Plaintiffs argue that workers whose injuries are not covered by the Guides receive no benefits. This is simply not true. The Guides provide anatomical impairment ratings expressed in a percentage. The workers' compensation statutes award benefits not for medical impairment but for vocational disabilities. Jefferson County Schools v. Headrick, 734 P.2d 659 (Colo.Ct.App. 1986) (employee was entitled to vocational disability benefits for hearing loss even though the AMA Guides provided no percentage of anatomical impairment for such an injury); Dayron Corp. v. Morehead, 509 So.2d 930 (Fla. 1987) ("[T]he AMA Guides are inapplicable when . . . they preclude a finding of permanent impairment where the claimant suffered a disability . . . which permanently impairs his ability to work. . . ."). Our legislature has recognized that the Guides do not cover all types of injuries. When the injury in question is not covered by the Guides, the rating is to be based on "any appropriate method used and accepted by the medical community." Tenn. Code Ann. § 50-6-241(a)(1) (b) (1995 Supp.). Thus, a medical expert can still provide an impairment rating based upon the expert's training and experience consistent with methods used and accepted by the medical profession. Accord Dayron Corp. v. Morehead, 509 So.2d at 931 ("When an injury is not covered by the AMA Guides, it is permissible to rely upon medical testimony of permanent impairment based upon other generally accepted medical standards."). Because the legislature has provided a reasonable rating alternative for medical conditions not included in the Guides, plaintiffs' argument that those whose conditions not covered by the Guides are discriminated against is without merit.

Contrary to plaintiffs' assertions, the Guides are not the sole determining factor in setting an award of vocational disability. Tennessee Code Annotated Section 50-6-241 explicitly requires courts to "consider all pertinent factors, including lay and expert testimony, employee's age, education, skills and training, local job opportunities, and capacity to work at types of employment available in claimant's disabled condition." Tenn. Code Ann. § 50-6-241(a)(1), (b) (c) (1995 Supp.). These factors must be considered regardless of whether the employee's medical condition is rated by the Guides. While physical impairment is a factor that has some bearing on the ultimate issue of vocational disability, Corcoran v. Foster Auto GMC, Inc., 746 S.W.2d 452, 459 (Tenn. 1988), this Court has distinguished between anatomical impairment and vocational disability. Perkins v. Enterprise Truck Lines, Inc., 896 S.W.2d 123, 125 (Tenn. 1995).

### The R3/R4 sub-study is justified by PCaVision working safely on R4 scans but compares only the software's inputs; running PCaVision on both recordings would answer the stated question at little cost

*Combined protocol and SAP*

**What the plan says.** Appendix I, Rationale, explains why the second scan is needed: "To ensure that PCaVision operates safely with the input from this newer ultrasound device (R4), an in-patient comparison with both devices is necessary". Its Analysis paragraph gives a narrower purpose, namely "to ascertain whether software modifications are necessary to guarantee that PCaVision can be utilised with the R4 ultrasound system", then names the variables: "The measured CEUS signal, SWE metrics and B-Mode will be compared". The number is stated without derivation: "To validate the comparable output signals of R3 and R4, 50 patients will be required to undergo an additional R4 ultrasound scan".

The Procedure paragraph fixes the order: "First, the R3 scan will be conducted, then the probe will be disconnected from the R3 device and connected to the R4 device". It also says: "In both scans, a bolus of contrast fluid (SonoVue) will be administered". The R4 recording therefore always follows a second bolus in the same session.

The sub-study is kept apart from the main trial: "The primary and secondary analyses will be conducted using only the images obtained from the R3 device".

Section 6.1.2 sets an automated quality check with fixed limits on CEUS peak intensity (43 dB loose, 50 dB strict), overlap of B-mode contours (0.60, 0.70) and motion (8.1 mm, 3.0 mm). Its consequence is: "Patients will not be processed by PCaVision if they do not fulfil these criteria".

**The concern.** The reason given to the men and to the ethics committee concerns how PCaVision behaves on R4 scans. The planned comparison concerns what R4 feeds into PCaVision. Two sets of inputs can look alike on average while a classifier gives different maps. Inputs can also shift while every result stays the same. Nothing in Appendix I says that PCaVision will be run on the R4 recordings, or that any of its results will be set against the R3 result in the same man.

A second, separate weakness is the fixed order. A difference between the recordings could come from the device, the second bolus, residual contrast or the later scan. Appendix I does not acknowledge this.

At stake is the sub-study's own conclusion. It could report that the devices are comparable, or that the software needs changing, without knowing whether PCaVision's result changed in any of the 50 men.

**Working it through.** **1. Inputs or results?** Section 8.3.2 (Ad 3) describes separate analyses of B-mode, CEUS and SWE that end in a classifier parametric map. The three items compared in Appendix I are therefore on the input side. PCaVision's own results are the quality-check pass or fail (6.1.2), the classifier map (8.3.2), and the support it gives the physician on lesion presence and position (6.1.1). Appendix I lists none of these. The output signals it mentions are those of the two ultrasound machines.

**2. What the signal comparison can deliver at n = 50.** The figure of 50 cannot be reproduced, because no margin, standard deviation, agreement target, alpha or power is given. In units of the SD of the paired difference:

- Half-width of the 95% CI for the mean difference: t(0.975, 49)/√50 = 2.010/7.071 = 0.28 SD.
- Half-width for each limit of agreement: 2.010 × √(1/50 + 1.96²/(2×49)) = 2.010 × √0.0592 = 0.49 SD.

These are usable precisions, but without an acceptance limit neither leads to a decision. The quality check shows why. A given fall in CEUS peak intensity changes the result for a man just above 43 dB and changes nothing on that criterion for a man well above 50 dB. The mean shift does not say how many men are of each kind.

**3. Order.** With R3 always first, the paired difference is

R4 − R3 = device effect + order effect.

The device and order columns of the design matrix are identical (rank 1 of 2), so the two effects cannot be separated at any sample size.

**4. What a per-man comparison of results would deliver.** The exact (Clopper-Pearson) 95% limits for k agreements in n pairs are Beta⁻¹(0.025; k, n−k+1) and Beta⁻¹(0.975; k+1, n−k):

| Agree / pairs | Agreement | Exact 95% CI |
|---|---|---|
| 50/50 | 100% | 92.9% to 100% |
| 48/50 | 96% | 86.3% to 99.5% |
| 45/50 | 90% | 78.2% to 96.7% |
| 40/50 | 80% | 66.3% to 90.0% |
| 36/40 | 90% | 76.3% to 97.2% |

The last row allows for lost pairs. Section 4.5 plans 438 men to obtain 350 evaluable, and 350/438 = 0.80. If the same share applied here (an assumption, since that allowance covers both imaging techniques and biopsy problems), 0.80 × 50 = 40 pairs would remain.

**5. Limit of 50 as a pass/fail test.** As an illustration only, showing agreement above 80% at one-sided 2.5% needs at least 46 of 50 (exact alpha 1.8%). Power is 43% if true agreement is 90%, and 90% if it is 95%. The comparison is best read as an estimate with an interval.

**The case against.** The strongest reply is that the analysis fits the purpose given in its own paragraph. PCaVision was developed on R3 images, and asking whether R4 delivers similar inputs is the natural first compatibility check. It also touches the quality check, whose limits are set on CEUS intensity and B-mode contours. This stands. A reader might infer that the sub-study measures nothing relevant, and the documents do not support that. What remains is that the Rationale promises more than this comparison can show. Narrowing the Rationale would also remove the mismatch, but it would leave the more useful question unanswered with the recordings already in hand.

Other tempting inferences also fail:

The statutory scheme is consistent with our recognition that the extent of vocational disability is a separate, distinct issue from the extent of physical impairment. Worthington v. Modine Mfg. Co., 798 S.W.2d 232, 234 (Tenn. 1990); Davenport v. Taylor Feed Mill, 784 S.W.2d 923, 925 (Tenn. 1990); Corcoran v. Foster Auto GMC, Inc., 746 S.W.2d at 457. The statute fulfills legitimate state interests and does not discriminate against those whose disabilities must be rated by a method other than the Guides.

C. Return to Work/Education Level Distinction

Again, plaintiffs are correct in their assertions that the statute distinguishes between workers who are able to return to work and those who cannot and between workers with various levels of education. Making a distinction does not necessarily result in an equal protection violation. Defendants argue that the educational level distinction is reasonable because the less educated worker is likely to encounter greater difficulty re-entering the job market after an injury. We agree. The factors in Tennessee Code Annotated Section 50-6-242 merely recognize that older or less educated workers with no transferable job skills or no reasonable employment opportunities may have a higher vocational disability so as to warrant a higher workers' compensation award. The different treatment of workers who satisfy this criteria is based upon a reasonable difference. Thus, there is a rational basis for the distinction.

Similarly, it is reasonable to treat the worker who returns to work making as much or more than before the injury differently than the worker whose injuries prevent the return to work at the before-injury wage. The fact that a worker's income has declined is relevant to the determination of vocational disability. The statute allows the Court to consider the factor by allowing an increase in an award for such an employee. Indeed, even before Section 241 was enacted, the fact of re-employment after an injury was relevant in determining the extent of vocational disability. Corcoran v. Foster Auto GMC, Inc., 746 S.W.2d at 459.

The statute is consistent with the common law. It encourages employers to retain injured workers at wages equal to or greater than wages received prior to the injury by providing for smaller disability awards if the employee is retained. Re-employment of injured workers is a legitimate state objective which justifies the distinction between those injured employees who are returned to work and those who are not. The distinction has a rational basis.

In sum, we hold that plaintiffs have failed to carry their burden of showing that Tennessee Code Annotated Sections 50-6-241 and 242 are not reasonably related to any legitimate state interests. See Fritts v. Wallace, 723 S.W.2d 948, 950 (Tenn. 1987) (party attacking the constitutionality of statute must demonstrate its unconstitutionality); see also Shelby Cty. Election Com'n v. Turner, 755 S.W.2d 774, 777 (Tenn. 1988) (if any reasonable construction satisfies constitutional requirements, courts have an obligation to uphold the statute); Marion Cty. Bd. v. Marion Cty. Election Com'n, 594 S.W.2d 681, 684 (Tenn. 1980) (any doubt as to the constitutionality of a statute should be resolved in favor of finding it constitutional); Dennis v. Sears, Roebuck Co., 223 Tenn. 415, 446 S.W.2d 260, 263 (1969) (a strong presumption in favor of constitutionality exists when a statute is challenged). The impairment rating model of Tennessee Code Annotated Sections 50-6-241 and 242, including the multipliers, use of the AMA Guides and the other factors in the statute, and the escape provisions in section 242, assist courts in determining the extent of vocational disability, provide a measure of uniformity and fairness, foster predictability, encourage employers to return injured employees to work, and may aid in controlling the rising costs associated with work-related injuries. The statutes are rationally based. They do not violate equal protection. Therefore, the trial court erred in finding the statutes unconstitutional.